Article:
I am with you, Randy. Capitalism involves several things that took 1000’s of years to evolve. 1. property rights 2. free markets (natural prices and quantities) 3. pooling of capital (corporations) 4. limited liability of corporations. The objection of the clause “for profit” melts away, if one considers non-monetary benefits. It just means voluntary at that point.
What about people who may not be useful but who still have worth? And needs, so while they may not be useful they still need useful things.
Wrt means of production – it’s whatever you use to produce. Nothing is intrinsically a means of production (except maybe $$$$?), it depends on how/whether you use it.
As far as capitalism and poetry:
I was for a while on The Well, one of the world’s first online communities.
I joined the writers’ group there.
A subset of that group was devoted to poetry and poets. A good number of writers in the group were poets. So each week, the group at large would hear about this new poetry chapbook or that one being released. Often the new releases had been penned by poets who were members.
Like most computer forums, people would post topics for discussion. One time, a pissed off poet shared his angst at how few people purchased his poetry book, even though he had announced its release.
Other poets moaned and groaned about the same thing.
A friend of mine put up a poll, asking these anguished souls whether or not they had ever thought of purchasing another poet’s work.
Very few had. It had nothing to do with lack of income – the same people who had not purchased their fellow poets’ work were often bragging about which new gaming system or virtual reality gizmos they had recently bought.
I thought of this group when a friend got back from the Netherlands to explain about how the socialized government there gave grants to artists. That way beginning artists could develop their abilities while being subsidized.
The government also found it needed to rent warehouses where the many unbought works of art could be stored.
The only thing the government did not do was decree that everyone in that country had to purchase x amount of art works from these aspiring Van Goghs.
This decree might have actually been cheaper for the tax payers than the continuation of the government renting warehouses to store all this art.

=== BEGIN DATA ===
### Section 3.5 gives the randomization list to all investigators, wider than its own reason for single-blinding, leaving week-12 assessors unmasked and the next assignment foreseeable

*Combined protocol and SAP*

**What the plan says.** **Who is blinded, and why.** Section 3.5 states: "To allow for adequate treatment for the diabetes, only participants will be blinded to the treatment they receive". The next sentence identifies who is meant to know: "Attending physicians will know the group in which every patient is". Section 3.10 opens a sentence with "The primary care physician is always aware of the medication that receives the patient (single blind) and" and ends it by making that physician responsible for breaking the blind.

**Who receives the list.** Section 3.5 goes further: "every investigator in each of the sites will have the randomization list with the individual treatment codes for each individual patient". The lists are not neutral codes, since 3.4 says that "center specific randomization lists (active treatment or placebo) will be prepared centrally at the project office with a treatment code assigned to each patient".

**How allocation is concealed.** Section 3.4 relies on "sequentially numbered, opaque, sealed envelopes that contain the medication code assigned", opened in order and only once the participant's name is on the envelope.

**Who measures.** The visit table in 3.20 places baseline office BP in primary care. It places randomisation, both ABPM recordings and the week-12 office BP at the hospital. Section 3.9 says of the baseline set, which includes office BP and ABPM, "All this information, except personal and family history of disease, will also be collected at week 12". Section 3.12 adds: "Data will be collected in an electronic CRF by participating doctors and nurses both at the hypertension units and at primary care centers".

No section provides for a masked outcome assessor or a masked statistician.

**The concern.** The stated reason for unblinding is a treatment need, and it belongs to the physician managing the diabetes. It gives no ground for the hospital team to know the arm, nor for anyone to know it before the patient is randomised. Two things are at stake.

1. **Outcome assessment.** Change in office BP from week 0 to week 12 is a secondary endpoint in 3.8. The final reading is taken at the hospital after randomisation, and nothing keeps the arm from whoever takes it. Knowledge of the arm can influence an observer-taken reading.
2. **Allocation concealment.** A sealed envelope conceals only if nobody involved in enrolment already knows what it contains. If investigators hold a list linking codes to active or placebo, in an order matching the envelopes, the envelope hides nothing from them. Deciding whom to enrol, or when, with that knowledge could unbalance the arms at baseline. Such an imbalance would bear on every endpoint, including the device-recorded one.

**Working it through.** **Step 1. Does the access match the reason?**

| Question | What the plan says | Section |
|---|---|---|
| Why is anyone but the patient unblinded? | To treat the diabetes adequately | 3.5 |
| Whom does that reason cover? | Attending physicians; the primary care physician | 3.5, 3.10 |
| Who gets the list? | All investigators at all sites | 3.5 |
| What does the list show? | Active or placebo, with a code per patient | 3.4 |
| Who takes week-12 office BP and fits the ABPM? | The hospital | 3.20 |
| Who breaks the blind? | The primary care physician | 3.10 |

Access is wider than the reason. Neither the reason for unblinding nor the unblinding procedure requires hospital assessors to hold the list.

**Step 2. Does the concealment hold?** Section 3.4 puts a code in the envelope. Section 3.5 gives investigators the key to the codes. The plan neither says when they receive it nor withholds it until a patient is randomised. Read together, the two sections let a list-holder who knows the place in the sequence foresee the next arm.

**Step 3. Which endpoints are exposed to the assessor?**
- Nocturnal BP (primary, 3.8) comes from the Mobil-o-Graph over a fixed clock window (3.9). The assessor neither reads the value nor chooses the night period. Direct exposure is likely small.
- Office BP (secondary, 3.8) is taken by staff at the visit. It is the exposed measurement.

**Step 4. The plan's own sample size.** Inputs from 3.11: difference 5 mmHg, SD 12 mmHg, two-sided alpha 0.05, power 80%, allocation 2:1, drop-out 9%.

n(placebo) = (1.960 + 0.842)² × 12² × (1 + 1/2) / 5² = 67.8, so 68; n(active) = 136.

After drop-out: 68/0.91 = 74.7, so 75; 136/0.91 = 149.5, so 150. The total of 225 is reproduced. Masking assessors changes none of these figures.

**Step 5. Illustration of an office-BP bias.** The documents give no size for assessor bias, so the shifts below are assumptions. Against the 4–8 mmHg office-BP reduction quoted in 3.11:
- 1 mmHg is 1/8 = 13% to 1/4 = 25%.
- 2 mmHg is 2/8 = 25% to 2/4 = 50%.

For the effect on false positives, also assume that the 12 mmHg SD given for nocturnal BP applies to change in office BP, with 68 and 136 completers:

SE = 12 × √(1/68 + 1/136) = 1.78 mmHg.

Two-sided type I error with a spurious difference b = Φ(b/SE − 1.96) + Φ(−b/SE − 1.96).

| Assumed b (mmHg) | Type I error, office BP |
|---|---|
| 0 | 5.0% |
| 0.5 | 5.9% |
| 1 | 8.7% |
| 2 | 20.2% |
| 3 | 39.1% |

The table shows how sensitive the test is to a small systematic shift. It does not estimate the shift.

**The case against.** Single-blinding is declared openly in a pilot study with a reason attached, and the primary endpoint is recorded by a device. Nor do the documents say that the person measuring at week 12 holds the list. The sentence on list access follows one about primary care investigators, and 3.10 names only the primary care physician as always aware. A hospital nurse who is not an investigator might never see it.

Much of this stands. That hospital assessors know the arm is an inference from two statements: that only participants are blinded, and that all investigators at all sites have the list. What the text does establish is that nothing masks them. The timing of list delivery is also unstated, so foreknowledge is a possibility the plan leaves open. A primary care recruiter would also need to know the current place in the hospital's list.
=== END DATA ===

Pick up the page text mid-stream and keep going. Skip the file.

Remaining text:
But if this had occurred, wasn’t it likely that eventually the government would favor those artists who actually had their art work purchased? So such a system might eventually have evolved from socialism back into capitalism.
In any event, the poets I knew had no such ability to feed off the government as their Dutch counterparts. The last I knew, they were still commiserating over how no one appreciated their talent enough to buy their poems.
Yeah! What about me?!? Huh?!?
Sell you for parts, I say. Still think you weren’t useful? Think again!
They can try to at least be decorative?
I think this captures my disagreements with the post’s thesis.
Having a public transit system is very often useful. Unfortunately, it is not often possible to make the transit system profitable. This is also aside from all kinds of charitable actions.
However, there is one thing that absolutely demolishes the idea that useful is a subset of profitable – children. If we don’t have kids, the human race goes extinct. You cannot imagine many more useful activities than that. However, kids are a massive money sink – not even slightly profitable.
Must you be cruel?
And there you have the difference between private profit/cost and public profit/cost. Societies at large profit from children. (Which is why I think we should use things like the tax system to subsidise the associated private cost of having children. It’s enlightened self interest.)
On a segue: do you solely measure profit financially? I argue that none of us does.
As with most Utopia, they don’t work out well – remember the “Blue Screen of Death” brought to you by Bill Gates et al
How is that cruel?
The beauty standards of today insist the obese are beautiful, the disturbingly skinny are beautiful, the maniacal are beautiful, the overly distraught are beautiful.
In fact it has gotten to the point where just abut the only individuals not considered beautiful are those who are classically very pretty or very handsome.